Maintainability or Efficiency

One consideration in the way that you code your web pages is whether or not to include optional closing tags. Of course if you are coding to the XHTML standard then there is no such thing as an optional closing tag and you have therefore already made your choice as to how you are going to code the tags in your page.

If you are using any version of HTML then some closing tags are considered to be optional and you can therefore make up your own mind as to whether to include them or not. In fact HTML allows some thags to be completely optional as to whether you include them or not. Where you don't include these tags then the browser has to decide for itself where the closing tag would be.

Leaving out closing tags makes your page source slightly shorter and therefore slightly faster loading. If you get large numbers of visitors to your page then the bandwidth saving from leaving out optional closing tags may be worth it. In extreme cases (such as the Google home page) leaving out closing tags may make a sufficient bandwidth saving to avoid the expense of purchasing additional servers in yet more data centres in order to spread the load to a managable level. The Google home page does carry leaving out things to the extreme with it even omitting the parts of the doctype that the browsers don't look at.

For most web pages the additional overhead of a few extra closing tags is not going to significantly affect the resources that the page requires and so we have the option of including those tags. Why would we though if the page is going to work equally well without them?

Well the thing is that the page is not necessarily going to work equally well without them. Leave out the wrong closing tag and one or more browsers may make a wrong assumption as to where that missing closing tag should go. If any browser does that then your page isn't going to display correctly in that browser. In order to make sure that all browsers place closing tags in exactly the same place we need to include those closing tags where we want them to be. This can also make it easier to fix problems when our page doesn't display correctly. Finding a validation error in your HTML where it says that you have a closing tag in the wrong place is an easy way of finding out that where you want a tag to close and where the browsers will assume that the closing tag ought to be are not the same and then you can rectify the code in your page before it goes live with a simple fix rather than spending hours trying to work out what you did wrong.

Including all the optional tags in your page source means that the browsers don't have to make any assumptions as to where those tags should be and if you have placed any of them in the wrong place a validator will soon tell you where you went wrong. Leave out any optional tags and if the browsers assume a different spot for the tags from where you thought they ought to be and you will have great difficulty figuring out why your page doesn't work.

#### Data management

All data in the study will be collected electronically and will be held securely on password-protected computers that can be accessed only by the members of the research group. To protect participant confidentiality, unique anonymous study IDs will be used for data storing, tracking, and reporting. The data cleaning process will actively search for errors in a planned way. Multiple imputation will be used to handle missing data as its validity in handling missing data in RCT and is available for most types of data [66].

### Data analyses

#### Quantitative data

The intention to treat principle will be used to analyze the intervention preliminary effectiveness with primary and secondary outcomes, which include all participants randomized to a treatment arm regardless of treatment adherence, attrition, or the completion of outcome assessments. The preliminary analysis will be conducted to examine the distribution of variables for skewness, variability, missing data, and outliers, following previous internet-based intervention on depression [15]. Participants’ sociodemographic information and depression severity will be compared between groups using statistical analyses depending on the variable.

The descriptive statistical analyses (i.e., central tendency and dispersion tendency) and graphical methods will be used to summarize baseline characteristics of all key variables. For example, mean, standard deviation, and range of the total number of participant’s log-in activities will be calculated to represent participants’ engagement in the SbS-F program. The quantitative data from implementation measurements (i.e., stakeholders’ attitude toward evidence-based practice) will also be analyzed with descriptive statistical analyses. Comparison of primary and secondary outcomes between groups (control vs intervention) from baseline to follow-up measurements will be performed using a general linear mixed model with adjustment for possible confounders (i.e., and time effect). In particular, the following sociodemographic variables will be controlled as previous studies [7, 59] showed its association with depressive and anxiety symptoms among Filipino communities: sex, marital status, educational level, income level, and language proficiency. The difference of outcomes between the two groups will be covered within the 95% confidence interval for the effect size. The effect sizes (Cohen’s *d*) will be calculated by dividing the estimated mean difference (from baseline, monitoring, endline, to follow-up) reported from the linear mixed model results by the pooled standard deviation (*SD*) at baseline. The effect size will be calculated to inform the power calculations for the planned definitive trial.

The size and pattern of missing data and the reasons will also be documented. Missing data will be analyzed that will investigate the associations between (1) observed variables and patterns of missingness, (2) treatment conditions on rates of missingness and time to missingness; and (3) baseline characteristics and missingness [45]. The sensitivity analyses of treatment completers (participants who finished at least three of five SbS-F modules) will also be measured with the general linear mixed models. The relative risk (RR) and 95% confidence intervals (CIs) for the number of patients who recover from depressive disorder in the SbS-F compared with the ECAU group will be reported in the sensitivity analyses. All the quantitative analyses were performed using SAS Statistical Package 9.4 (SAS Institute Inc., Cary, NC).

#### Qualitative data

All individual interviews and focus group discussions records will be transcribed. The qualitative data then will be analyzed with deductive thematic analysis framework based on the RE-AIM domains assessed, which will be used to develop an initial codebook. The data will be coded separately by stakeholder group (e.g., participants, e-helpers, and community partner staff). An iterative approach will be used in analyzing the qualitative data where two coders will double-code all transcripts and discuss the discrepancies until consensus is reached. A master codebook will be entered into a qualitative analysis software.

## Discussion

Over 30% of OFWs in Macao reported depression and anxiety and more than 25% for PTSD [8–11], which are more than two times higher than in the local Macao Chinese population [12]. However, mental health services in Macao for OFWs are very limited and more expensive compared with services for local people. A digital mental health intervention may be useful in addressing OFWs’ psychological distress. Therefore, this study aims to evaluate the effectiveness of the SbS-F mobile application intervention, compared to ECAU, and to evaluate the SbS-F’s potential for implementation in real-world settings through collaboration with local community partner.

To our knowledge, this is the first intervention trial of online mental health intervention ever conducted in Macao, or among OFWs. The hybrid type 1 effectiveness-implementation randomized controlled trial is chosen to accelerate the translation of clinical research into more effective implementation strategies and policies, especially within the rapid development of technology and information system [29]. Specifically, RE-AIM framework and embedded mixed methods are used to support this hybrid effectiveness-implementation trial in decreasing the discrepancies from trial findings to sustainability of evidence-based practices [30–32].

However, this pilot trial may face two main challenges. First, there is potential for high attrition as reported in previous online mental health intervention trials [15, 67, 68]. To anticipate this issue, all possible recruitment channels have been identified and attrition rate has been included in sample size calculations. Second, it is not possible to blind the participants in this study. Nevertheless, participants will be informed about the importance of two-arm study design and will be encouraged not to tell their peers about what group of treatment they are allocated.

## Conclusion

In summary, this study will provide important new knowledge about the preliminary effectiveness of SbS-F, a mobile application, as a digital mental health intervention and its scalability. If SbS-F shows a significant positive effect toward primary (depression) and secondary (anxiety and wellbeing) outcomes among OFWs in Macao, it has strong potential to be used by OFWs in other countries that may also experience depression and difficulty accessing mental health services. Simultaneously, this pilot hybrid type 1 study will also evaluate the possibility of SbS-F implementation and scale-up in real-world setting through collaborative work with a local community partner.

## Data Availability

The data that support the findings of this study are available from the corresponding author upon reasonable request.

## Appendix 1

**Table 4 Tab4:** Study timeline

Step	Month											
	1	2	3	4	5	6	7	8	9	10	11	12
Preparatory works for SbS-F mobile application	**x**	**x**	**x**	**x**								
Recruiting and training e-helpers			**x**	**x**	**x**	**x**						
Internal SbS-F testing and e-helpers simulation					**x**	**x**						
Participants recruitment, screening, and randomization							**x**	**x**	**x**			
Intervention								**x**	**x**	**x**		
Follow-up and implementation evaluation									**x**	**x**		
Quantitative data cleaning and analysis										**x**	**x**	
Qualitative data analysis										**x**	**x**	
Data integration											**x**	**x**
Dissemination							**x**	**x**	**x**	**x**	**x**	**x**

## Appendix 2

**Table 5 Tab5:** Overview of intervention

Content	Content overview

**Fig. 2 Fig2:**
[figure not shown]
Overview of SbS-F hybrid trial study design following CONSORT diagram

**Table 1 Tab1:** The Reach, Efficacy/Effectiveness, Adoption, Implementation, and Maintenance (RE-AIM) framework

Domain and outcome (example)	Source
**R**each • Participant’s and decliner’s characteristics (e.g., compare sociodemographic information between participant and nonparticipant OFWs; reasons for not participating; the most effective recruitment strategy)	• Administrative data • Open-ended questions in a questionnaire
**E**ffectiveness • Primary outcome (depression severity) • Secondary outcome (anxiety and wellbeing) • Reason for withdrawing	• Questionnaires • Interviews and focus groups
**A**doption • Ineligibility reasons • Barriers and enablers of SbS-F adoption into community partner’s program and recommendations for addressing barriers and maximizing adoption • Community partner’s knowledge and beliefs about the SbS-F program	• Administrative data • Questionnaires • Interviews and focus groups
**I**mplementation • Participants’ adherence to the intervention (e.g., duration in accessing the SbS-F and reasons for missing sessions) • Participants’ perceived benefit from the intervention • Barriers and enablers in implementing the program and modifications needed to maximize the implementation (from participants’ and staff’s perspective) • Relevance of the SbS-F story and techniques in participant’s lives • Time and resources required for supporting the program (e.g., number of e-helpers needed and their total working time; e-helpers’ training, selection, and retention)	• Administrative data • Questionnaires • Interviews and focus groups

So does it really come down to a choice between efficiency and maintainability with regard to optional tag?. The Google home page can get away with leaving out a lot of optional tags simply because the page is so simple to start with. Are more complex pages going to always give trould if we start leaving out optional tags? Well there is one simple way to get some of both. If we write our web page to start with including all the optional tags and test that then we will have an easy to maintain page where we know that all the optional tags are in the right place. What we then need to do is to remove all of those optional tags that can be safely removed before we upload the page to our site. This would best be done with an automated process that reads in the full source including optional tags and which drops those optional tags where they are in locations known to be safe. By automating the process we eliminate the possibility of accidentally deleting a tag that would break our page.

I have not as yet written a script to do such a conversion since with the few hundreds of thousands of page views that I get each month I don't consider the benefits to removing the optional tags to be great enough to make it worth doing. If I were going to create such a script though I'd look at removing such things as closing body and html tags that are immediately before the end of the file and removing closing paragraph tags that immediately precede and block level tag (opening or closing). I wouldn't look at removing and closing tags for inlone elements as there are browsers that allow such tags to be coded in the wrong order and which therefore would not add missing closing tags in the spot you'd necessarily expect.


This article written by Stephen Chapman, Felgall Pty Ltd.

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